Gameplay vs Storyline

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A video game may be judged based on many aspects of it, for instance, presentation, level design, sound effects, gameplay, and storyline are some of them. I particularly prefer games with great gameplay and storyline. I have been always thinking which one is more important to video game greatness. A particular video game I played last year, which holds one of the best storylines of all time, makes me consider the gameplay far more important to gamers. The video game I played was The Walking Dead: Season One from Telltale Games. In terms of storyline, there’s no doubt TWD: Season One is an amazing game. However, it’s not enough to make the game a masterpiece. That gameplay based on point-and-click games from the 90’s doesn’t make the game interesting as it story does. The gameplay is slow, and even broken at times. I played that game more interested in the storyline set pieces contained in the cut scenes than in the actual game. Controlling the main character, which is an amazing video game character, was boring when needed.

After coming back to the Resident Evil series, I remembered playing one of my favorite games of all time: Resident Evil 4. RE 4 is one of the best and funniest third-person shooters of all time. Such an amazing gameplay Capcom has managed to create on that game. I am still wondering how a game can be as fun as RE 4. The controls are fast and responsive, and the shooting mechanics are just wonderful. However, RE 4 holds one of the worst storylines in video game history. It doesn’t make any sense at all. The main character is in charge of rescuing the USA President’s daughter in a small village in Spain. If it had actually happened in real life, it could be the third Great War against Spain. Human beings have done worst in the first two wars for less than that. Even though, I played RE 4 several years ago, I felt like that game storyline was unappealing and laughable at times. But, the plot itself makes room for moments of enjoyment. At the end of the day, the storyline was forgettable, but the gameplay was incredible in a way that I was always coming for more RE 4 (and still want to play the remastered version coming out to PS4 at the end of 2016).

Comparing RE 4 to TWD: Season One is a tough task, but I am comfortable enough to affirm that RE 4 is far better that TWD: Season One. One game is great on the storyline department and the other one has an incredible gameplay. But, as I write, I wish I were playing RE 4. The bad storyline does not make the game any bad to me, while TWD: Season One isn’t one of my favorite games of all time. It’s a good game, nothing beyond that. A real masterpiece such as The Last of Us is able to mix a great gameplay and an amazing storyline altogether. But, such a few games can match that achievement. Out of my mind, I think maybe Bioshock could be considered close to TLoU in terms of matching a great story and gameplay. To sum up, a great gameplay is keen for a great game, and a well-written story is important as well, but not enough to make a game a masterpiece. RE 4 is closer to be considered a masterpiece than TWD: Season One does.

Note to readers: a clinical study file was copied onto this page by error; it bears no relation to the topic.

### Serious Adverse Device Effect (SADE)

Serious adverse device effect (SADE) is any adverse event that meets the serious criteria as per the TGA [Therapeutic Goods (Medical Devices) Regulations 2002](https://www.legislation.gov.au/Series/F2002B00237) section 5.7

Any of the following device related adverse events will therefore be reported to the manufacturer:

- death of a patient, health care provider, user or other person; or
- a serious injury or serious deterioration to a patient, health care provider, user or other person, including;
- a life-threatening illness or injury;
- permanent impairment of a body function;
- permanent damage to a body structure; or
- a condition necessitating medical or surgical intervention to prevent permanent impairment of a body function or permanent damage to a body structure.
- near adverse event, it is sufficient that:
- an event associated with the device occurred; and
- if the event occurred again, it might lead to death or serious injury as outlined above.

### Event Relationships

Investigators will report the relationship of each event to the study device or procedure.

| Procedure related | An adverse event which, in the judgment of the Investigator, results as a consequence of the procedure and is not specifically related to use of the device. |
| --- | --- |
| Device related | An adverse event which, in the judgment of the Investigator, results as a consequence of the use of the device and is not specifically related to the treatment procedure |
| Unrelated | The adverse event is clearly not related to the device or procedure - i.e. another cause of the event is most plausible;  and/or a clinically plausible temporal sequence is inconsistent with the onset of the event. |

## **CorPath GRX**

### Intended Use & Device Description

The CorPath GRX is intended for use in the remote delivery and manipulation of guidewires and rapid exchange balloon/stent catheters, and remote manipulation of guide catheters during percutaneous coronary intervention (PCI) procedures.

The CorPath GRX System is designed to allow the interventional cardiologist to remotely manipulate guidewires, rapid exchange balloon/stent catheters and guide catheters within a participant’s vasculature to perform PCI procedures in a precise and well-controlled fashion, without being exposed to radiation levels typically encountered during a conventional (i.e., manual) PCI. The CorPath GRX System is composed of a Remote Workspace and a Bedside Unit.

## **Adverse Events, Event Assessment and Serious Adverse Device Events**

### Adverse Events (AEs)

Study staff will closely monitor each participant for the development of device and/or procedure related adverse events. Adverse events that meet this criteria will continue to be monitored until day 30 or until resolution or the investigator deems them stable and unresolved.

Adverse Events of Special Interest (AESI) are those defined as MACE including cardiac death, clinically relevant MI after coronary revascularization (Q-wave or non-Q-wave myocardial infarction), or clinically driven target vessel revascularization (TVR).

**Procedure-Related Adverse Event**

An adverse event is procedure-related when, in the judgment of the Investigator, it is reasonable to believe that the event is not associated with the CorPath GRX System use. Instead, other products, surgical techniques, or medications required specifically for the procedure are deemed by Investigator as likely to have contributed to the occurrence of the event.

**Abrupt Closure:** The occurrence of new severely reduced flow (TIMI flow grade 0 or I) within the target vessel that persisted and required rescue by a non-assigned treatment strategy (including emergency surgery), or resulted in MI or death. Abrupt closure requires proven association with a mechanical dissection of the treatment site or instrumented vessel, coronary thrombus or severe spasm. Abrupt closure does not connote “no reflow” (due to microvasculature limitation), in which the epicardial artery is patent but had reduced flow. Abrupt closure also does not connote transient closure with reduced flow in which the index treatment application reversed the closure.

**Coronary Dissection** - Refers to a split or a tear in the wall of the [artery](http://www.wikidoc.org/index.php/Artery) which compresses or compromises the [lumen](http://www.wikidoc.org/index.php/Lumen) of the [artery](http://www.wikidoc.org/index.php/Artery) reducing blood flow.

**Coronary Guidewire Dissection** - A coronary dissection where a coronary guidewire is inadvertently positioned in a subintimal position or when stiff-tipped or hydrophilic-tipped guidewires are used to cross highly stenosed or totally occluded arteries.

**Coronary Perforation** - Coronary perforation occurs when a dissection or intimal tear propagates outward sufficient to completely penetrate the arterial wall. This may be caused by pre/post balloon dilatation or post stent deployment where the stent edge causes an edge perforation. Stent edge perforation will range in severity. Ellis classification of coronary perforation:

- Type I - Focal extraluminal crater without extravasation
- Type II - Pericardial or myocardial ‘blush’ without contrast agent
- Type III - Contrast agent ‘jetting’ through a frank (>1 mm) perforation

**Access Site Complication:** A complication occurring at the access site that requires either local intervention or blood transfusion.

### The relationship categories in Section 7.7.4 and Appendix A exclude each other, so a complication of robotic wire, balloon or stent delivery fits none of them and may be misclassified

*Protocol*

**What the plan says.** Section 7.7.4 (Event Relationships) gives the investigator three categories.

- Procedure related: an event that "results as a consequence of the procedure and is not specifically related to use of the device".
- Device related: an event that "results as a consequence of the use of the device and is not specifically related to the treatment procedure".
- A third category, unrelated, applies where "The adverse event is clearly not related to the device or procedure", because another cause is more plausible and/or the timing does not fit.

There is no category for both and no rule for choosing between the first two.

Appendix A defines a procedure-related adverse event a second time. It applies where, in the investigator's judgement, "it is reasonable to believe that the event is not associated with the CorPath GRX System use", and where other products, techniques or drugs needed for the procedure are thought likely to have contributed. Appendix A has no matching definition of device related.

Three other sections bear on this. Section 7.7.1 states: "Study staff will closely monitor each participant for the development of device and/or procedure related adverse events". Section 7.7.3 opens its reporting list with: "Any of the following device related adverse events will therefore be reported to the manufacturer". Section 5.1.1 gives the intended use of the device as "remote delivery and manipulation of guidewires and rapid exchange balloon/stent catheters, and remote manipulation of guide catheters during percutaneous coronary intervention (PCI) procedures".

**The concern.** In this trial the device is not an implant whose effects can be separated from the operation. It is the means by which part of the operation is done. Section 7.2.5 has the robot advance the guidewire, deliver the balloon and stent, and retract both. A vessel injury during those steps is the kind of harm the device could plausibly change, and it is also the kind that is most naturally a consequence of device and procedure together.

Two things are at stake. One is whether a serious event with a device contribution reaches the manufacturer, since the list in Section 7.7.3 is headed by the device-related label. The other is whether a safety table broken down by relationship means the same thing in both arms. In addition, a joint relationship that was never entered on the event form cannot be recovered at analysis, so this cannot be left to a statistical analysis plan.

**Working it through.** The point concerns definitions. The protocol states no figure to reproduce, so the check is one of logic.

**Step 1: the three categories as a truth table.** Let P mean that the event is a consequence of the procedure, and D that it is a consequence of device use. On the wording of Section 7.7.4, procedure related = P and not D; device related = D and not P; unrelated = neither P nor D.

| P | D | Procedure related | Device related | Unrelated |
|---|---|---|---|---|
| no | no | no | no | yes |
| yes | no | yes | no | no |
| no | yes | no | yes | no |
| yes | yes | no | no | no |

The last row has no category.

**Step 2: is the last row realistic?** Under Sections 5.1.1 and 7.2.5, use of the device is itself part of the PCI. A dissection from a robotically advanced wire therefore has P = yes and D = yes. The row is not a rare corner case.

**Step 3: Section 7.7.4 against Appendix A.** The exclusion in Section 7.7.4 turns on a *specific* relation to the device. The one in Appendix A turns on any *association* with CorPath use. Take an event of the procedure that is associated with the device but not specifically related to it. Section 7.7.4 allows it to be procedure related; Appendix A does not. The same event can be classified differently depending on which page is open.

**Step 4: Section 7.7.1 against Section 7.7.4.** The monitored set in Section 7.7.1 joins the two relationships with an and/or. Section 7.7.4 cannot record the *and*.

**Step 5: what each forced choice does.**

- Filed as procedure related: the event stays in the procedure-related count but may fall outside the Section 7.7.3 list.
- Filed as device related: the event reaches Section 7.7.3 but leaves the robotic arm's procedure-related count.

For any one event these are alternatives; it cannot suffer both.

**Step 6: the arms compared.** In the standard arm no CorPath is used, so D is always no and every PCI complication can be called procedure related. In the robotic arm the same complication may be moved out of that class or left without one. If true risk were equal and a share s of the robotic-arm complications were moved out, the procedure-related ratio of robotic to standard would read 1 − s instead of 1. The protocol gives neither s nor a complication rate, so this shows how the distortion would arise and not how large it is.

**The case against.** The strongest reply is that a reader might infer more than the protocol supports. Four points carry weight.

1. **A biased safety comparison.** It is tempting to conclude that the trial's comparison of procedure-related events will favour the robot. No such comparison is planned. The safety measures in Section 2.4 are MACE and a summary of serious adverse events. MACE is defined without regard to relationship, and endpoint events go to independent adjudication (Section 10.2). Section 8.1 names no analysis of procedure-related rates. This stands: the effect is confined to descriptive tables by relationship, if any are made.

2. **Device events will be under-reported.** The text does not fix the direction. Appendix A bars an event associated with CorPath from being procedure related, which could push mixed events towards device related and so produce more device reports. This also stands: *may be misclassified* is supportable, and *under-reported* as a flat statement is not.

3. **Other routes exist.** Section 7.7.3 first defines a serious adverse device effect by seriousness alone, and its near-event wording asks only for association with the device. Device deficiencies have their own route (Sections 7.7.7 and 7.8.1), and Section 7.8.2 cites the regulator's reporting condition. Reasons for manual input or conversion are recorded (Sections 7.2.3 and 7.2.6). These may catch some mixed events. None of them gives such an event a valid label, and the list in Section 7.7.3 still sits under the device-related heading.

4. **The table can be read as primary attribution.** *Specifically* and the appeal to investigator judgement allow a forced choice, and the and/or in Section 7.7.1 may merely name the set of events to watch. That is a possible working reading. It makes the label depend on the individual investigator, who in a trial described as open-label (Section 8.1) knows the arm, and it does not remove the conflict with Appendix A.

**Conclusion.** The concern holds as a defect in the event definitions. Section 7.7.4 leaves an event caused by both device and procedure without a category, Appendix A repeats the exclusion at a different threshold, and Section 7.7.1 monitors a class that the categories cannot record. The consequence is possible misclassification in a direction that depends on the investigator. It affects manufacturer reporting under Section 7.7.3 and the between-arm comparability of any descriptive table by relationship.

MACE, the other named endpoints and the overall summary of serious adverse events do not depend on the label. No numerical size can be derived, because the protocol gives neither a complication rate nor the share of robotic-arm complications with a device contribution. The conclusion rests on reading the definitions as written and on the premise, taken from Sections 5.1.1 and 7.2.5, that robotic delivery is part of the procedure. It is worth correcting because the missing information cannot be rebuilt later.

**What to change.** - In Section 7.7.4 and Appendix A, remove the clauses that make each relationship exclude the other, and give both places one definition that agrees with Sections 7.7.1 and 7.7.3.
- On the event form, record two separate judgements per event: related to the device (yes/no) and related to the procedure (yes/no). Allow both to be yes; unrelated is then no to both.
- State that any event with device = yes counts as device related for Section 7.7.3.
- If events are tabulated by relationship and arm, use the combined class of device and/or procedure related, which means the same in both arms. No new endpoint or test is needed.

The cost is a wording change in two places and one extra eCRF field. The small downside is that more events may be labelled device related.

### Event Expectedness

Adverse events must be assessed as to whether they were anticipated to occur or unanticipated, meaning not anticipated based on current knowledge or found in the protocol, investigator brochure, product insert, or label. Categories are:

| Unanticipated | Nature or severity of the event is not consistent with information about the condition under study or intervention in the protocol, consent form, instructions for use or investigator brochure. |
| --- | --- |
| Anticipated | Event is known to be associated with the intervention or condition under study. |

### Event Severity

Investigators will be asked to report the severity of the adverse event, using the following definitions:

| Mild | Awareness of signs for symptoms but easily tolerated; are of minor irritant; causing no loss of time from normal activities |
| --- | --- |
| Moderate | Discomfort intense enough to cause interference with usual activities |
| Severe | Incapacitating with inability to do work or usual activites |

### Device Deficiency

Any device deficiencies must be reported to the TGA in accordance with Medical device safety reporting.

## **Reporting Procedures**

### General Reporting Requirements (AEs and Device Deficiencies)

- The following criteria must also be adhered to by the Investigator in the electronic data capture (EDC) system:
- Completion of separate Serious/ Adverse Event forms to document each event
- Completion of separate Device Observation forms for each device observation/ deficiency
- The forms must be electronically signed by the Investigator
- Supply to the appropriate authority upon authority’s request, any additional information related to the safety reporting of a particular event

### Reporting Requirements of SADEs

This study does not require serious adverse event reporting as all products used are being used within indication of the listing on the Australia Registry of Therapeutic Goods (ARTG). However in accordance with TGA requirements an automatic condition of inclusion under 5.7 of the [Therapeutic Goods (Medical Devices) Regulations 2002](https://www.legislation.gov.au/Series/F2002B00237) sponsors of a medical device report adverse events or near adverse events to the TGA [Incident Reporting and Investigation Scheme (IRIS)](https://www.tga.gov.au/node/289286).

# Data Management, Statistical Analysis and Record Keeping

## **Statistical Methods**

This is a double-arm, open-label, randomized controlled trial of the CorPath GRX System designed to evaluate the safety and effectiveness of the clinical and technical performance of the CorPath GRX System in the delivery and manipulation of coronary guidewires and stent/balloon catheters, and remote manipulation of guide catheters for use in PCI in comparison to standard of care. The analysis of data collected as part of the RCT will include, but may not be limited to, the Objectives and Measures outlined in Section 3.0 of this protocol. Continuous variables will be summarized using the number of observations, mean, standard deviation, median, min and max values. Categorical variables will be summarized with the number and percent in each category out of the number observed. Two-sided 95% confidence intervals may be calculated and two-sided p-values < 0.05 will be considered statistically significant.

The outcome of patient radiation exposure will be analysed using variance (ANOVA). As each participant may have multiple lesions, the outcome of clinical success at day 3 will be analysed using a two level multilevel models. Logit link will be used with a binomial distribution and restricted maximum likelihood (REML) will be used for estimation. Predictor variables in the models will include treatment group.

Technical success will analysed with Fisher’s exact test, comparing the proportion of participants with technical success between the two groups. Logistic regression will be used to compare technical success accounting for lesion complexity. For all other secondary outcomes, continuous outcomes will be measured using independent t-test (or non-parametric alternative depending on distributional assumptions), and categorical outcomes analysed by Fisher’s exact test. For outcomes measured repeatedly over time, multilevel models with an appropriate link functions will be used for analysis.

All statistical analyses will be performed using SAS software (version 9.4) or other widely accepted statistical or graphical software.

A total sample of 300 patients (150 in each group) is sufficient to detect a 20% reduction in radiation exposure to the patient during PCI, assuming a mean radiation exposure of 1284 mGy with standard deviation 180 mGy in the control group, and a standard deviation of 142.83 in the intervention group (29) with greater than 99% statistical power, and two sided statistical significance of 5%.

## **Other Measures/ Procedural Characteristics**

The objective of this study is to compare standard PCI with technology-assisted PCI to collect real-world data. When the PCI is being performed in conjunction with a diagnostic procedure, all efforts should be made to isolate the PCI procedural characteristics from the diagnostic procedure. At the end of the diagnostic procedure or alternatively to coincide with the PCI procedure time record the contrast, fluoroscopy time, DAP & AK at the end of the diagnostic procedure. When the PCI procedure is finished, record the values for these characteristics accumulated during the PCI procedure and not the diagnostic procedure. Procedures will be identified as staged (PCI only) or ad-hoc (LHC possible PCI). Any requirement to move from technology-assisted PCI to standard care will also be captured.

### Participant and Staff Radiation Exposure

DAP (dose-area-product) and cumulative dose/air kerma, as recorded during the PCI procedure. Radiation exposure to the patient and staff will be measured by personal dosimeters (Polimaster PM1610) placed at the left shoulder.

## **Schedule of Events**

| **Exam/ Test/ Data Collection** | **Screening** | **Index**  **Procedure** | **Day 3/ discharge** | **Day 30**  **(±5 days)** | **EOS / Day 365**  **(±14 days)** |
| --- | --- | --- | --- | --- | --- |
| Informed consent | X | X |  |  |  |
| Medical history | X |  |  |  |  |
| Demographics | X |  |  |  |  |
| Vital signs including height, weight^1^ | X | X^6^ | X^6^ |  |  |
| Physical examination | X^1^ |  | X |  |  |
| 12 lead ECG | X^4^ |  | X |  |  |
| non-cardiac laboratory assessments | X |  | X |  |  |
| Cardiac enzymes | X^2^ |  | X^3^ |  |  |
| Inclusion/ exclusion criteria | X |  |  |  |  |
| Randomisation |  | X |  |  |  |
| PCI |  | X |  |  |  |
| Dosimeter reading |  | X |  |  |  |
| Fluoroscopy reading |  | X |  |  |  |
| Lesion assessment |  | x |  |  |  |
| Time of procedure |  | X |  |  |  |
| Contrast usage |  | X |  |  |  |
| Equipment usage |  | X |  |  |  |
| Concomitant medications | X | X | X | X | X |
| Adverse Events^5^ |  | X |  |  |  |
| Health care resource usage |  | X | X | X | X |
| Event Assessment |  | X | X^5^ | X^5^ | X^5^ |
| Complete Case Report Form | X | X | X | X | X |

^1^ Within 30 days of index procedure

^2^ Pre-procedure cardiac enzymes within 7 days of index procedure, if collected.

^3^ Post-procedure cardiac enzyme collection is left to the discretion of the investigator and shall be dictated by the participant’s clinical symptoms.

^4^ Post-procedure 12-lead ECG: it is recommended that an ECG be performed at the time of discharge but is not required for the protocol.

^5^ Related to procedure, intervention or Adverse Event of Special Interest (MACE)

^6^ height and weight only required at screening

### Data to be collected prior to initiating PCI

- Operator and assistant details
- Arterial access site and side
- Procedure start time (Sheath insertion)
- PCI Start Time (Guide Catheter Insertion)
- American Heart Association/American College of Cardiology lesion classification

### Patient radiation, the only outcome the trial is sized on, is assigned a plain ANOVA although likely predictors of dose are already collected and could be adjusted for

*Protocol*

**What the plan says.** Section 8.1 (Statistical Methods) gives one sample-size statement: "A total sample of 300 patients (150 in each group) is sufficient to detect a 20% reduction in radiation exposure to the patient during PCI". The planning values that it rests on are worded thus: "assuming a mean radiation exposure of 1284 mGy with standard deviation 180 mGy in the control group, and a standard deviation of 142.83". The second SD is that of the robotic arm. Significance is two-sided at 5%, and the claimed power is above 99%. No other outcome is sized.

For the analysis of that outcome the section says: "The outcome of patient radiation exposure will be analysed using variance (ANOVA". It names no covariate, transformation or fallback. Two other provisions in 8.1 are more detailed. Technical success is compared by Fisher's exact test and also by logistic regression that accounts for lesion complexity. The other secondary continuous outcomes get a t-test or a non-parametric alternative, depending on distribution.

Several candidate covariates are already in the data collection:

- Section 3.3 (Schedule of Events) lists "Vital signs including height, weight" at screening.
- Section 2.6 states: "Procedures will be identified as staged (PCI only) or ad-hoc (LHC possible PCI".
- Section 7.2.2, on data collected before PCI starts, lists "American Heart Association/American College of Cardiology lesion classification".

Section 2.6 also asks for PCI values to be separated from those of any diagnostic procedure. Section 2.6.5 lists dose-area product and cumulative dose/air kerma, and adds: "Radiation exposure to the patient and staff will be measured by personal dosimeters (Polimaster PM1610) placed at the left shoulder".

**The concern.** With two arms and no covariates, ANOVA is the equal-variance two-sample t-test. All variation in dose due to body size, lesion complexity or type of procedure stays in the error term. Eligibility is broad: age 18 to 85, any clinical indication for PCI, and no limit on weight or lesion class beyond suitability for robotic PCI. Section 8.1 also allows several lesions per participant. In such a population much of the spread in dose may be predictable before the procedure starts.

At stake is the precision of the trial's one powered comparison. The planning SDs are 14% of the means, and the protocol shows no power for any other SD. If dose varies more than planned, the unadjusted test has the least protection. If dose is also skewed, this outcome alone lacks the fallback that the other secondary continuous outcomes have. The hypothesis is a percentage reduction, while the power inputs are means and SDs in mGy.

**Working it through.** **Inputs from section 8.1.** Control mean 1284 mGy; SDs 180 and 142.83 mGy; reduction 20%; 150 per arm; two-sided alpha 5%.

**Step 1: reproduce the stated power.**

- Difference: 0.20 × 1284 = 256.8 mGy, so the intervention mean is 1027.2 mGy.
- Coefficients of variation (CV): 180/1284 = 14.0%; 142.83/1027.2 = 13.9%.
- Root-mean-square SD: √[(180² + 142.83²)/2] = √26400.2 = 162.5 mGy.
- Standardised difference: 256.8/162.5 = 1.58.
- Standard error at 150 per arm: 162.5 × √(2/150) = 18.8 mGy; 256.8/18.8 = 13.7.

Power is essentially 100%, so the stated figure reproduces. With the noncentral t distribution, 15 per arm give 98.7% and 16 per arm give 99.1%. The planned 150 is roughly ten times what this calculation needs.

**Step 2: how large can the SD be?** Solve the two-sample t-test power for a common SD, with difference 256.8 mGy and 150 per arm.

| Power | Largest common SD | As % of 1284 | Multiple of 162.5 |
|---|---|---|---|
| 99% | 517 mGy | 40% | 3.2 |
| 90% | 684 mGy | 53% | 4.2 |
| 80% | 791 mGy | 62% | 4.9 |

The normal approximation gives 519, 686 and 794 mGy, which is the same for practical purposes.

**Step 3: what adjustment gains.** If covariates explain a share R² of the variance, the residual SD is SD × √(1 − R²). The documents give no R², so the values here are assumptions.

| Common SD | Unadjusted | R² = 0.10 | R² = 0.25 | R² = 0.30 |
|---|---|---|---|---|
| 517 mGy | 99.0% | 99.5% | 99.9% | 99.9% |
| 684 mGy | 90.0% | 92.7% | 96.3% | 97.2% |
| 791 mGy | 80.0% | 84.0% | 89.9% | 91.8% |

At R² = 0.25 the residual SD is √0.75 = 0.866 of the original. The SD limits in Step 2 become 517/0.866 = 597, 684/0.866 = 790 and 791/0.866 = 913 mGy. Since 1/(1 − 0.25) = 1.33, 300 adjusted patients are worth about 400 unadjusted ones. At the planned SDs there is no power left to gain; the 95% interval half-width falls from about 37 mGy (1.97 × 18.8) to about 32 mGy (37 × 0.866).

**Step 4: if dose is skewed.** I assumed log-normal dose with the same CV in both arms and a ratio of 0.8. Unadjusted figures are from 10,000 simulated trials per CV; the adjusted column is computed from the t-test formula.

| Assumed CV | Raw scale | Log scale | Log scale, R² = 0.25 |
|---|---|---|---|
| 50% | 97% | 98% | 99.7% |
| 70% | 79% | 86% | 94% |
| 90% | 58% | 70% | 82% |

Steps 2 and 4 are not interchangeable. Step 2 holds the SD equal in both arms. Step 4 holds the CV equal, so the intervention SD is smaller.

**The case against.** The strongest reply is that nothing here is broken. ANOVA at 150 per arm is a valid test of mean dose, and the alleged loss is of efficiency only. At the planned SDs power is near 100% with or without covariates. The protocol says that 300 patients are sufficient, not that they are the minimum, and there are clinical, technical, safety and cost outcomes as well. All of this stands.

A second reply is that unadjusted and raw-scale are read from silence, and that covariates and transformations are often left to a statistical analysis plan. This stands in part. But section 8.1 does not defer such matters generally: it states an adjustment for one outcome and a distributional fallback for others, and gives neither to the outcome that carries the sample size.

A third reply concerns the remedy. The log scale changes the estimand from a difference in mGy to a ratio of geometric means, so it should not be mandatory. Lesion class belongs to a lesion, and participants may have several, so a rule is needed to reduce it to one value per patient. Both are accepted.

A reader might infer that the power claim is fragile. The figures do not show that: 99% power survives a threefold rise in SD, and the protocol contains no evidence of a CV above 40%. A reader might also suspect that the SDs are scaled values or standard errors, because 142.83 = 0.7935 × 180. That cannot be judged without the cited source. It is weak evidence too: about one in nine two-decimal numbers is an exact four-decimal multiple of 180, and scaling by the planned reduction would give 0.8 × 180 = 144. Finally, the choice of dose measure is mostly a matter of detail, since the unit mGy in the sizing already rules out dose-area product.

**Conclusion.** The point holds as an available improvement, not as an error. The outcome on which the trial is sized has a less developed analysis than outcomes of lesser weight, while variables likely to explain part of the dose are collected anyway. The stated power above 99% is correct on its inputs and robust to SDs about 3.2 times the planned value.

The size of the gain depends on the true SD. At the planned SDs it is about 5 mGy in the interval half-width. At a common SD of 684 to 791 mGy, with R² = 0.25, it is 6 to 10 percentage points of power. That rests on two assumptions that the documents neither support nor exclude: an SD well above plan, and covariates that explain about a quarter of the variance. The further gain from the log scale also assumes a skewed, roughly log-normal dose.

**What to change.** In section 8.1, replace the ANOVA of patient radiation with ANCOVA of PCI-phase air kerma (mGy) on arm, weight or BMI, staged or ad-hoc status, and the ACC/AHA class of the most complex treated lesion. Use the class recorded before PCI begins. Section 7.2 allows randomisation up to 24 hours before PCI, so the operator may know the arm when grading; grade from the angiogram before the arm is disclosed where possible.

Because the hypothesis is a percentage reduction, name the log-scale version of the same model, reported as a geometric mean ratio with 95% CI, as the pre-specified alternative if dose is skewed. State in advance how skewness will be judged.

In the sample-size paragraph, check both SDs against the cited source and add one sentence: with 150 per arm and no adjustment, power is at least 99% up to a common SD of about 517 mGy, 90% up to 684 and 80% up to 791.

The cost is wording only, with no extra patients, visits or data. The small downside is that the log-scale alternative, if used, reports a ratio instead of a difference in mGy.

Resident Evil (the Main Series) Needs Depth Changes

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Resident Evil 6 is not a good game. Period. I was a fan enough to torture myself during the 20 chapters of that game. I think I did it because RE 6 is one of the few games that still allow couch co-op. It is a feature 8th console generation is missing out. So, what are the bad things about RE 6? First, the shooting mechanics are not well done. It’s not fun shooting and killing enemies in RE 6. Capcom realized it and improved it a lot in Resident Evil Revelations 2. Second, the storyline is fun at 2 or 3 chapters in Leon’s campaign, but in the rest of the game is painful, even laughable sometimes. Even a masterpiece like Resident Evil 4 does not have an amazing story, but that game is pretty fun overall, unfortunately there’s no much fun in RE 6.  Third and most important is how developers tried to throw a lot of mechanics in that game expecting they would work just fine. I’ll tell you they don’t work. I can’t remember a game with as many quick time events as RE 6. But, what annoys me the most is where the game uses QTEs. Pretty much every section of the game implements a bunch of QTEs. Some of the most mundane activities like starting a motorcycle engine are implemented using QTEs.

One classic section of almost every game is the boss fight. RE 6 has by far the worst boss fights I have faced in my gaming life. When you defeated a boss, you feel accomplished for that, and wish you didn’t have to do that again. I appreciate when a game has many bosses’ encounters; it’s just fine. However, RE 6 has the same bosses coming back from time to time. In Leon’s campaign, we faced the same boss in three chapters in a row. The problem was that every boss in each main chapter: Leon, Chris and Jake, has come back at least twice. At the end of Jake’s campaign (the last main campaign we played), when the boss came back again we were laughing out loud the situation. RE 6 is not a smart game either. A well-developed game as The Last of Us doesn’t change the camera view to show an event happening in other portion of the screen. Smart games require a press button, generally L3 or R3 to change the camera view and show the event that is happening somewhere else. Don’t be surprised RE 6 just changes the camera view while a dozen zombies are attacking you.

That being said, I really hope RE 7 will be more similar to the Revelations series than the main Resident Evil series. I think the series need a level design similar to the classic Resident Evil 4, but keeping the amazing shooting mechanics they developed to Revelations 2. Resident Evil is one of my favorite franchises of all time, and I really want to see Capcom turning things around.